Things to be assessed include current and past medications and how effective they were, family history, substance abuse issues, and a general look at overall medical history, including past experiences with anesthesia, likely as a way to assess how well a patient will respond to esketamine.
Funny enough, though psychedelics have repeatedly shown strength in dealing with psychiatric disorders, doctors are less likely to prescribe it if a patient has a disorder like schizophrenia. Other issues that will stand in the way include: pregnancy, seizure disorders, the use of aminophylline for COPD or asthma, and those with high blood pressure, cardiac disease, and pulmonary issues.
When it comes to ketamine, since its not approved for uses outside of anesthesia, its given as an off-label medication for depression and pain. Many patients go directly to a ketamine clinic, where they are evaluated by the therapists employed. Conversely, some family doctors will refer patients directly to these clinics for treatment. Though unregulated for this purpose, ketamine is still only administered medically, and interested patients will have to receive doctor approval before using ketamine or esketamine for treatment.
How to find a clinic for ketamine or esketamine therapy
This is where it gets a bit dice, since you can’t just walk into a pharmacy to pick up a prescription. Each patient has to find a clinic close to them for their therapy, and this can be difficult depending on location. Interested patients can use the following sites to find a relevant clinic.
Johnson & Jonhnson’s Spravato is the most used version of esketamine, and clinics that administer it can be found here. Users can input their locations to find clinics in their area that administer the treatment. Depending on where a person is, there can be various options, or essentially none at all, meaning if you live in a place where there isn’t a provider nearby, you might be out of luck.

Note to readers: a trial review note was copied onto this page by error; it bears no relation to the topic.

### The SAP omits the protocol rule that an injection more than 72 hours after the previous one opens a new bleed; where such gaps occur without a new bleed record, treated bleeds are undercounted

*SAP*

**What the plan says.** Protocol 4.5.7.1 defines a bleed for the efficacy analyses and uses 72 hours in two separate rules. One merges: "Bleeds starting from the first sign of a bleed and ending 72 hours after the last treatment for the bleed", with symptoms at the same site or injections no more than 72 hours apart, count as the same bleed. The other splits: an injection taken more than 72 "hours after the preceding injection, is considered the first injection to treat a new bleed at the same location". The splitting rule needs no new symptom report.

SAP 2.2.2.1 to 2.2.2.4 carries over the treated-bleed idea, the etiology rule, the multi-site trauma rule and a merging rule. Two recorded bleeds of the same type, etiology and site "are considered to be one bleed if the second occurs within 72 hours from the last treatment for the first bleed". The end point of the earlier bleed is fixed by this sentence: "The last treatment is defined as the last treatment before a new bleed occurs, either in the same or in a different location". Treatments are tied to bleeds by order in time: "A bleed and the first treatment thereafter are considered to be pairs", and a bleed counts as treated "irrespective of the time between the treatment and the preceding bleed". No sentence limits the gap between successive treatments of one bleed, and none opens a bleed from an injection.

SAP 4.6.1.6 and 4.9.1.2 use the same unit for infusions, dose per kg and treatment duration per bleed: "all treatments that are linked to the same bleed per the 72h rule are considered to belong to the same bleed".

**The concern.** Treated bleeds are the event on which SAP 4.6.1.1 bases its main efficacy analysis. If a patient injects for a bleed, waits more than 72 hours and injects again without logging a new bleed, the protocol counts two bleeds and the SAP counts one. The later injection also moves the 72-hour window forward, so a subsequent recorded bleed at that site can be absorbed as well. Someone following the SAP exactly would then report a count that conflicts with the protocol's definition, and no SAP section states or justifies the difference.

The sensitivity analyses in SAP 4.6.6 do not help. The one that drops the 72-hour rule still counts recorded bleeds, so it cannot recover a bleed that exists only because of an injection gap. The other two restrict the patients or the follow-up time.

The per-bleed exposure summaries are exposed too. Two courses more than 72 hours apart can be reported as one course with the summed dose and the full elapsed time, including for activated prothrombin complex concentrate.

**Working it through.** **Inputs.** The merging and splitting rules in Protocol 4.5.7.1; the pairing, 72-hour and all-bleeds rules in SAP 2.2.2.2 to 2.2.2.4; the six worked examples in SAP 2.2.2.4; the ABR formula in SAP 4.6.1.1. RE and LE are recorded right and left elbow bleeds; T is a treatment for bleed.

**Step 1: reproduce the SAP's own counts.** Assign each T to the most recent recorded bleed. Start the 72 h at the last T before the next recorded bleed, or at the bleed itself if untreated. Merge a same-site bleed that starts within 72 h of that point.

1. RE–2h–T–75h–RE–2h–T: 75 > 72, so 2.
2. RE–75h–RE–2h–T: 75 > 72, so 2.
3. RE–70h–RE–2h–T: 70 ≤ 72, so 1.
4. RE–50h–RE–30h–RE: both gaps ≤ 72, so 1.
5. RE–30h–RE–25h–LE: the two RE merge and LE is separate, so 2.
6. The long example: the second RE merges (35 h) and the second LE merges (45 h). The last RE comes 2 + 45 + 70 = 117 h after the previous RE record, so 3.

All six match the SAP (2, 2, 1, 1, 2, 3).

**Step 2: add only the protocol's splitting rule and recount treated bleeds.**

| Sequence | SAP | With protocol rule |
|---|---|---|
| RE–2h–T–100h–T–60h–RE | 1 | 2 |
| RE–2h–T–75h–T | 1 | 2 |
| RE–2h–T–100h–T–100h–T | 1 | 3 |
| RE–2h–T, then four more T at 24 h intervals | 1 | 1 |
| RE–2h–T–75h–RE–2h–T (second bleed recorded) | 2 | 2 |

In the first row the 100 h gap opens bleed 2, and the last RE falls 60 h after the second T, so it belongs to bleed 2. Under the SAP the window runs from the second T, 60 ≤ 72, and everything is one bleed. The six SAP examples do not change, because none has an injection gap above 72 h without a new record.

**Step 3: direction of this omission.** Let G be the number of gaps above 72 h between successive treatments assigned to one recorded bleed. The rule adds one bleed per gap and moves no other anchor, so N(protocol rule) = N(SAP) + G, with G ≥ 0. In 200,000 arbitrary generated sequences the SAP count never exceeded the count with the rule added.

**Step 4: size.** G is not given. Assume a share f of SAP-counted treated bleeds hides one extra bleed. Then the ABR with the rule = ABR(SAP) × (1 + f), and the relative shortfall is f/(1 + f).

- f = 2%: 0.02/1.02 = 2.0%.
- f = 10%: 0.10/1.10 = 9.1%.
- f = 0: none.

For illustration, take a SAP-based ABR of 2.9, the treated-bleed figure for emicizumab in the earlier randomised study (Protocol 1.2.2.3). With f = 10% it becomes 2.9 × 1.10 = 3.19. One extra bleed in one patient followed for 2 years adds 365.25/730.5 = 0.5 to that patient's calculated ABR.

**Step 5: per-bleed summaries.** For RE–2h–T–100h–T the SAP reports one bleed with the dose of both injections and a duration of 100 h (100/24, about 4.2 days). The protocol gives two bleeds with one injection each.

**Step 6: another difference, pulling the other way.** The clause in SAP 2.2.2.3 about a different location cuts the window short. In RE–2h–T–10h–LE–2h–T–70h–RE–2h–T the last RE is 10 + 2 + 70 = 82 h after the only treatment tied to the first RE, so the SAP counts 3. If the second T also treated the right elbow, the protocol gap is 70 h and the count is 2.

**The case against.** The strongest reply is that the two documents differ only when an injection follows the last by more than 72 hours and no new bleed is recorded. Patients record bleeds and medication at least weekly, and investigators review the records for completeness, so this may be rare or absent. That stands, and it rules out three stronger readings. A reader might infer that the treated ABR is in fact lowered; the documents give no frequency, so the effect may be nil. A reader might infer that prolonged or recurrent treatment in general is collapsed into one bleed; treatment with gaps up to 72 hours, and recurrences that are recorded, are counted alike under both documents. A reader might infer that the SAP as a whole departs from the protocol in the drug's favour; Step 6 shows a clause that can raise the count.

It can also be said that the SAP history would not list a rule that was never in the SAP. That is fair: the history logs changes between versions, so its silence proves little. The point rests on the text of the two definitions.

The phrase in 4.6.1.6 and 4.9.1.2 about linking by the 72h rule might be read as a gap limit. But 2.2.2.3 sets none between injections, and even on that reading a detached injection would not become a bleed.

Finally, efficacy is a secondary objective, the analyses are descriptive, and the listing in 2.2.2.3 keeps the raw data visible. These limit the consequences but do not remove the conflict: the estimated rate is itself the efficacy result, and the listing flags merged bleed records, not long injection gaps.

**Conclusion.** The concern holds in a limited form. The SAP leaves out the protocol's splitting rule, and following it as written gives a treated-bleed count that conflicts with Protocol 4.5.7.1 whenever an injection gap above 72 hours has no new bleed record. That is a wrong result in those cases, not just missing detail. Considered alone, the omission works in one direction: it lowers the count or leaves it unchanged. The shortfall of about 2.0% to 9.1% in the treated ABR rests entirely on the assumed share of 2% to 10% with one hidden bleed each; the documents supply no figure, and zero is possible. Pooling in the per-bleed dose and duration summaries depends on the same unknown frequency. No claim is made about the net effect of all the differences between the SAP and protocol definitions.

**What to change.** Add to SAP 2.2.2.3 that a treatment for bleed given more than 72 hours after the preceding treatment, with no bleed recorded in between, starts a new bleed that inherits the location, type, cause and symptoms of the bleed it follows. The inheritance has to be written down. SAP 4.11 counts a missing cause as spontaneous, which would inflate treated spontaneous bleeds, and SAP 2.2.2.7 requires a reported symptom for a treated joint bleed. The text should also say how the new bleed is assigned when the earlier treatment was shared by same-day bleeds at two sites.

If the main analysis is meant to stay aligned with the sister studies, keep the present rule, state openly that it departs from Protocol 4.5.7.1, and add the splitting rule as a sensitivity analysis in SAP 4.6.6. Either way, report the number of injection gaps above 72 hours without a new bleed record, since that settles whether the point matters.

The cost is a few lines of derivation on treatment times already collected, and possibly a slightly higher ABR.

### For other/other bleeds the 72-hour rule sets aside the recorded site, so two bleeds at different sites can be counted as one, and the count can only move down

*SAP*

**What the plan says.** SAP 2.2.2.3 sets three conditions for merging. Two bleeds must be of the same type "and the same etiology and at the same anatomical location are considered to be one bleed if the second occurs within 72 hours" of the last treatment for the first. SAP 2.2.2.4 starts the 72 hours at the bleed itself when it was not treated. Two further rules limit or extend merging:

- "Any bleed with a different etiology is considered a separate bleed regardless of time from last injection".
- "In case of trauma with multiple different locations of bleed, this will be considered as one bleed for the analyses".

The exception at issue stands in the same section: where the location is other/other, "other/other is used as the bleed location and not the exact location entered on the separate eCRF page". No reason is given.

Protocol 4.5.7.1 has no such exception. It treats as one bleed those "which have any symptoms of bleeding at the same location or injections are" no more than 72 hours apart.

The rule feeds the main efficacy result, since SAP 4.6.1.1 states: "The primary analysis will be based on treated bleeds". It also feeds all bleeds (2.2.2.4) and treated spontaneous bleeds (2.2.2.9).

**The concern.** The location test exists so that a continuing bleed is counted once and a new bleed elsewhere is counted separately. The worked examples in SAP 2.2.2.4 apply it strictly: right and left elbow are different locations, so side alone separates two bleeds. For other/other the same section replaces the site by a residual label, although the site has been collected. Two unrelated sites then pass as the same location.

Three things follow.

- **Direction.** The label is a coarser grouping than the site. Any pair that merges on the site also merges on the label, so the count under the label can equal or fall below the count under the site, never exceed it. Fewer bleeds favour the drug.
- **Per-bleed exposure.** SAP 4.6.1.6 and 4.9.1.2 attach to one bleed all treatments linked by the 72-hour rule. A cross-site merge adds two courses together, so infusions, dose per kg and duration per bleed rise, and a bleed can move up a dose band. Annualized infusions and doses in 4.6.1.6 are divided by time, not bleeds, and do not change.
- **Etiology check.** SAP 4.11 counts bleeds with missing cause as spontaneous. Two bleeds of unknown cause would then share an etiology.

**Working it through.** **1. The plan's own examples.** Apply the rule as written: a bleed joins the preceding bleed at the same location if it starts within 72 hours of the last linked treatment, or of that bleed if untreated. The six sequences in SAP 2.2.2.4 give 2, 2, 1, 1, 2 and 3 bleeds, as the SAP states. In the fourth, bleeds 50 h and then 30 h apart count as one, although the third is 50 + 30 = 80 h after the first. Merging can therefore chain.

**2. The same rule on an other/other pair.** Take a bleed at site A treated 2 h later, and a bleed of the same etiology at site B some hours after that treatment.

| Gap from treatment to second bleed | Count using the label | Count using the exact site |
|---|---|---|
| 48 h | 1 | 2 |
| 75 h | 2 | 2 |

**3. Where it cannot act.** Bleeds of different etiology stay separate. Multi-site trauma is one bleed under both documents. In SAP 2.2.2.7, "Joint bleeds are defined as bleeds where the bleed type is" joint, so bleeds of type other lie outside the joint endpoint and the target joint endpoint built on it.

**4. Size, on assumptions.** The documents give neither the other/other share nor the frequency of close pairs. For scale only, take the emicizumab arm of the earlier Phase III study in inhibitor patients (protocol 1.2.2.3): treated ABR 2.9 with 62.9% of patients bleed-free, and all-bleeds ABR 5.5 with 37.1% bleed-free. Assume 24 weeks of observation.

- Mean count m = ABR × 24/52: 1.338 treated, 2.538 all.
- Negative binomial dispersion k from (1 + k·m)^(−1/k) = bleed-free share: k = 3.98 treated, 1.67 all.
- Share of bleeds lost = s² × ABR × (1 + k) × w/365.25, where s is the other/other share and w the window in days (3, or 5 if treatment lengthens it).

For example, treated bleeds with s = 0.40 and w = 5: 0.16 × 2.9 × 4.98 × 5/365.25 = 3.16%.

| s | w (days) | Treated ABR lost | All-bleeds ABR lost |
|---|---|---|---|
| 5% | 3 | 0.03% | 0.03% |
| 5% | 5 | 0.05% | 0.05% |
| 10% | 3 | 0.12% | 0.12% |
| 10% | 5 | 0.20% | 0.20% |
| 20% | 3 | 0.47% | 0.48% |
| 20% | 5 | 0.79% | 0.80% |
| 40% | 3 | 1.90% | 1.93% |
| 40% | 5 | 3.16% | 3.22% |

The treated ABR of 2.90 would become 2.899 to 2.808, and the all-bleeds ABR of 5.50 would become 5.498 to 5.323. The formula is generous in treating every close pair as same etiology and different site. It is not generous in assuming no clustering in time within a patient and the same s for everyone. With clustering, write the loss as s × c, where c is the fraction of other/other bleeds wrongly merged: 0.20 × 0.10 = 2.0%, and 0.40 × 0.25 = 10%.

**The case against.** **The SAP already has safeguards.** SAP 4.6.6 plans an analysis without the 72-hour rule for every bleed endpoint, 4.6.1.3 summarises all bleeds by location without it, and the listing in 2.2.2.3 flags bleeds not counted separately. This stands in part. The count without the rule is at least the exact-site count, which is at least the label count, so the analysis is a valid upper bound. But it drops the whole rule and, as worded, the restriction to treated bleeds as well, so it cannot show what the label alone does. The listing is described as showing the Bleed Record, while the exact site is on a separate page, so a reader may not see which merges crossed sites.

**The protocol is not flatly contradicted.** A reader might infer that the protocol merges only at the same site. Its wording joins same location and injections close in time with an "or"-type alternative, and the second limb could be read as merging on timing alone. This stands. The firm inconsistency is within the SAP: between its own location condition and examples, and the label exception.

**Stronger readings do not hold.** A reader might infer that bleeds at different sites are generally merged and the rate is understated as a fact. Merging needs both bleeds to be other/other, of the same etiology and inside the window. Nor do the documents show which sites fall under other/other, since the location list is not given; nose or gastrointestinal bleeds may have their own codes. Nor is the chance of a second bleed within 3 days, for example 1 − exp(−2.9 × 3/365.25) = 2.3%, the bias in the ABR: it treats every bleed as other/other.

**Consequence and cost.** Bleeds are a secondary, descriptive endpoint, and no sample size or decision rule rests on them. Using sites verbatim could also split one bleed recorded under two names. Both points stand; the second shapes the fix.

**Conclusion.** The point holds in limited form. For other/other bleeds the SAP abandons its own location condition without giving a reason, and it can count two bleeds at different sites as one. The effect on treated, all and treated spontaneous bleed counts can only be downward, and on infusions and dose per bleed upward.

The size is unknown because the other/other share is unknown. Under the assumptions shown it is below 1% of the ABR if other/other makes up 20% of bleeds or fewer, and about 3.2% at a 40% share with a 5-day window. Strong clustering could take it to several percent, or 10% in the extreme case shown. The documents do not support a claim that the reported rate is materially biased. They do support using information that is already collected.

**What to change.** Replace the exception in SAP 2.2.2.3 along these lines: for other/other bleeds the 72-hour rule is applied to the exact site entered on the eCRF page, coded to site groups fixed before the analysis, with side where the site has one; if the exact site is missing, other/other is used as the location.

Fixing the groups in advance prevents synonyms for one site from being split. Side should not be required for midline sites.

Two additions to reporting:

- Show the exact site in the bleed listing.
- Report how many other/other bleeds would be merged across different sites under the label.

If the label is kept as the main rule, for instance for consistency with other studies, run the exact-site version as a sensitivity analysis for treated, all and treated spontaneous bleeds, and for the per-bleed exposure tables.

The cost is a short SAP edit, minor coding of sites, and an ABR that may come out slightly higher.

If looking for a ketamine infusion, the Ketamine Clinics Directory has listed locations across the US for treatments. This directory shows updated clinic locations in the US, and makes clear that many areas of the country are very much underserved at the moment, leaving people in those locations at a loss for using this treatment. In this way, ketamine and esketamine aren’t the most easily available options.
The cost of ketamine therapy
Apart from simply finding a location to get it, ketamine and esketamine therapy come with another big issue, the cost. Whereas every standard antidepressant is covered by insurance, this is not always the case for esketamine. Some insurance companies will cover all or part of the cost, depending on the exact type of therapy. For example, those using FDA approved Spravato nasal spray, have a better chance of being covered.
If there is no coverage – which will always be the case with ketamine, the unfortunate reality is that most people really won’t have access. According to TMS & Brain Health, standard pricing for treatment runs about $400-800 per session, making it an expensive treatment. The same site claimed most clinics will create their own treatment schedule per individual, with standard schedules offering the treatment twice a week for a month, and then once a week for following months, for however long its designated necessary. This schedule is almost always followed when dealing with Spravato nasal inhalers.
Another clinic called Revitilist Clinic which works with both ketamine and esketamine, put the cost at $474 for each Mood Protocol Infusion (for depression, suicidal ideations, anxiety, OCD, and PTSD), $600 per each two-hour Pain Protocol infusion, and $800 per four-hour esketamine infusion. Once again, these are not low prices, and this will make getting such treatments very difficult for those who cannot pay these sums out of pocket. For this reason, while I almost never promote a large pharma brand, it might be beneficial for interested users to seek out a Spravato prescription, in order to get at least some costs covered.
When it comes to medications, accessibility is extremely important. As of right now, ketamine and esketamine therapy aren’t exactly widely accessible, leaving many people, in many locations, without any access. Hopefully in the future this will change, especially with impending legalizations for fellow psychedelics MDMA and psilocybin.
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Disclaimer: Hi, I’m a researcher and writer. I’m not a doctor, lawyer, or businessperson. All information in my articles is sourced and referenced, and all opinions stated are mine. I am not giving anyone advise, and though I am more than happy to discuss topics, should someone have a further question or concern, they should seek guidance from a relevant professional.